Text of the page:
Monday, December 1, 2014

November Book Reviews

Strangely enough I didn't have time to read much this much, considering I spent most of my free time working on NaNoWriMo. But here's what I had time for.

Afterworlds by Scott Westerfeld

The most interesting aspect of this book is that it tells the story of a teenaged WriMo who gets a publishing contract, along with the story of the book that she wrote. The two narratives are told in alternating chapters, the story within the story chapters have black bands on the top and bottom of each page so you don't get the two stories mixed up. The WriMo, whose name is Darcy, goes to New York to follow her writerly dream. Her main character, Lizzie, after a brush with death, realizes she has powers. She also meets a fascinating boy with powers. As you all know, paranormal romance isn't really my thing. That being said, Darcy's foray into the world of publishing is fascinating. It's pretty neat that Westerfeld could maintain the two distinct voices in the alternating chapters. And I have to say, reading this book during NaNoWriMo month was a very meta experience.

Anyone interested in the world of YA publishing would find this an fun read.

Warnings on: language, some creepy imagery.

Jaybird by Jaakko Ahonen

Graphic novel about a little bird trapped in a big empty house to take care of his aged relative all alone. This gothic-style story is reminiscent of a Twilight Zone episode. I read it in one sitting -- it's a quick read -- and was captivated from page one. This is a dark and creepy story with great art. I don't want to give anything away, so just go find it and then let me know what you think.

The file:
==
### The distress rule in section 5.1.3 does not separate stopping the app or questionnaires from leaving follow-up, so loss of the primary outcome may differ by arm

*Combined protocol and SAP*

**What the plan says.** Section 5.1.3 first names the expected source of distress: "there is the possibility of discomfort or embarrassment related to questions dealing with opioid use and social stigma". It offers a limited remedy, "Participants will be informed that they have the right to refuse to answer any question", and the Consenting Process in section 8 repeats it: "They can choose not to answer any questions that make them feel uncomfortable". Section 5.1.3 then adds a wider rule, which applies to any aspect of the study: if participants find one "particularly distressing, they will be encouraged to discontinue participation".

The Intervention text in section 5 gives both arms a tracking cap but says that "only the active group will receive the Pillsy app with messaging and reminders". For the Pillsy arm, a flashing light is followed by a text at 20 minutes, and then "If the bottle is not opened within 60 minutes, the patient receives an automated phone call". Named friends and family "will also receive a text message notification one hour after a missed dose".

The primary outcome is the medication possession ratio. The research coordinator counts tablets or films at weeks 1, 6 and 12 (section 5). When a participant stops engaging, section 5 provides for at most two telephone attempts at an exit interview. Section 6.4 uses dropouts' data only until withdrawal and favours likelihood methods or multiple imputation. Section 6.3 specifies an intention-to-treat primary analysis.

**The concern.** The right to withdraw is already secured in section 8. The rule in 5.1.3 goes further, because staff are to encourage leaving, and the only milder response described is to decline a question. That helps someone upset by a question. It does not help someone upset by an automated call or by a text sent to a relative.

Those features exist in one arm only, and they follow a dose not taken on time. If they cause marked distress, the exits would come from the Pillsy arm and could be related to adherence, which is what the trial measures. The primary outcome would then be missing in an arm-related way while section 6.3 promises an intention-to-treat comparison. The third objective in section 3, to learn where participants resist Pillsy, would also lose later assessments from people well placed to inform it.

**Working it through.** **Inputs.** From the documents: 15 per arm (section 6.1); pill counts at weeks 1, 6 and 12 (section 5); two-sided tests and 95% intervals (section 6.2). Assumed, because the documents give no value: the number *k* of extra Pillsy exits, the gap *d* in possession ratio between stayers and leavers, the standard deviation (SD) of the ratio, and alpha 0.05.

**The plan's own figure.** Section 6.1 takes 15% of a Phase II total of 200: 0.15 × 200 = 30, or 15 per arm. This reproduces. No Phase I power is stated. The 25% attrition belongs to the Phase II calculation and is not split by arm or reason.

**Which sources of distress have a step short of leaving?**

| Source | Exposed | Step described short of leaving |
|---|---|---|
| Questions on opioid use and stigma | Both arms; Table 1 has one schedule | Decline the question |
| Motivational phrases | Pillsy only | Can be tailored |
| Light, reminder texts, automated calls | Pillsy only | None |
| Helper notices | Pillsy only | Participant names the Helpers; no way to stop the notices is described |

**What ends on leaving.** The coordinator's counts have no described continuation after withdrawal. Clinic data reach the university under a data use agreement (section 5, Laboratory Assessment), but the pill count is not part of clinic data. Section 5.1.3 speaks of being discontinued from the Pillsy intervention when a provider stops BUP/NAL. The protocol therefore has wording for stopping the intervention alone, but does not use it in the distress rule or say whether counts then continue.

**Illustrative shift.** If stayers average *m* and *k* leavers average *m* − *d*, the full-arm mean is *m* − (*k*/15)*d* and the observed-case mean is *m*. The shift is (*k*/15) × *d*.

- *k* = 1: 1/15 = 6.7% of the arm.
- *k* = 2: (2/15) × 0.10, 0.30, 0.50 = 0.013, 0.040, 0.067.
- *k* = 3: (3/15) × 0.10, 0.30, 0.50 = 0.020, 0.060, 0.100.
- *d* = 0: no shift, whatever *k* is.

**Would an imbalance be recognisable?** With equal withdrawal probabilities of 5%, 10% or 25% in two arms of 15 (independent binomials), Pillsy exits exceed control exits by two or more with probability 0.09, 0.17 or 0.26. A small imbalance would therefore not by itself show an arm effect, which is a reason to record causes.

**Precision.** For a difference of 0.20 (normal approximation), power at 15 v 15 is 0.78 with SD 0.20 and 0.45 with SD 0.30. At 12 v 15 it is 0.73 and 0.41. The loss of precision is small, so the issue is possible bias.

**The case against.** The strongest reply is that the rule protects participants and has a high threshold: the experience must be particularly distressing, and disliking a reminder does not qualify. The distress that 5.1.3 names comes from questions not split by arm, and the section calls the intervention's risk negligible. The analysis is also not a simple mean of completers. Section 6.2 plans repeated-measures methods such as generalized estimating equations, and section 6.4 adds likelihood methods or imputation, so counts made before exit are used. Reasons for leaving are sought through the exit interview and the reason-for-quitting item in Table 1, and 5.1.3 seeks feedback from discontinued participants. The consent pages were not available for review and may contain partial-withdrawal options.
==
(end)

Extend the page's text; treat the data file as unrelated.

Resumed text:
I'll Give You The Sun by Jandy Nelson

I loveloveloved Jandy Nelson's debut novel, The Sky Is Everywhere. If you haven't read it, do yourself a favor and go track it down. So I was very keen on reading her next book.  I'll Give You The Sun did not disappoint. It follows the story of twins who are trying to navigate a serious tragedy as they work through the reasons for their estrangement. Told in alternating chapters, the brother's timeline is three years prior to the sister's timeline, and as they go back and forth, each chapter giving heart-breaking revelations and painful growth experiences, this story-telling technique is stunning. The prose is lyrical with brilliant imagery. I cried.

This book also fills nicely a niche for an underrepresented YA audience, in the brother's development of a romance.

Warnings on: language, sexual situations, need for boxes of tissues.

Through The Woods by Emily Carroll

Five stories of TERROR in graphic novel form.

This. Book. Is. Incredible.

Gorgeous art. Uh-mazing prose. Scary scary scary storytelling. Did I mention the art? This is Emily Carroll's debut major work and it's everything I ever look for in a graphic novel.

Did I mention the scary part? This book is scary. And awesome. And WOW. Just wow.

Warnings on: SCARINESS.

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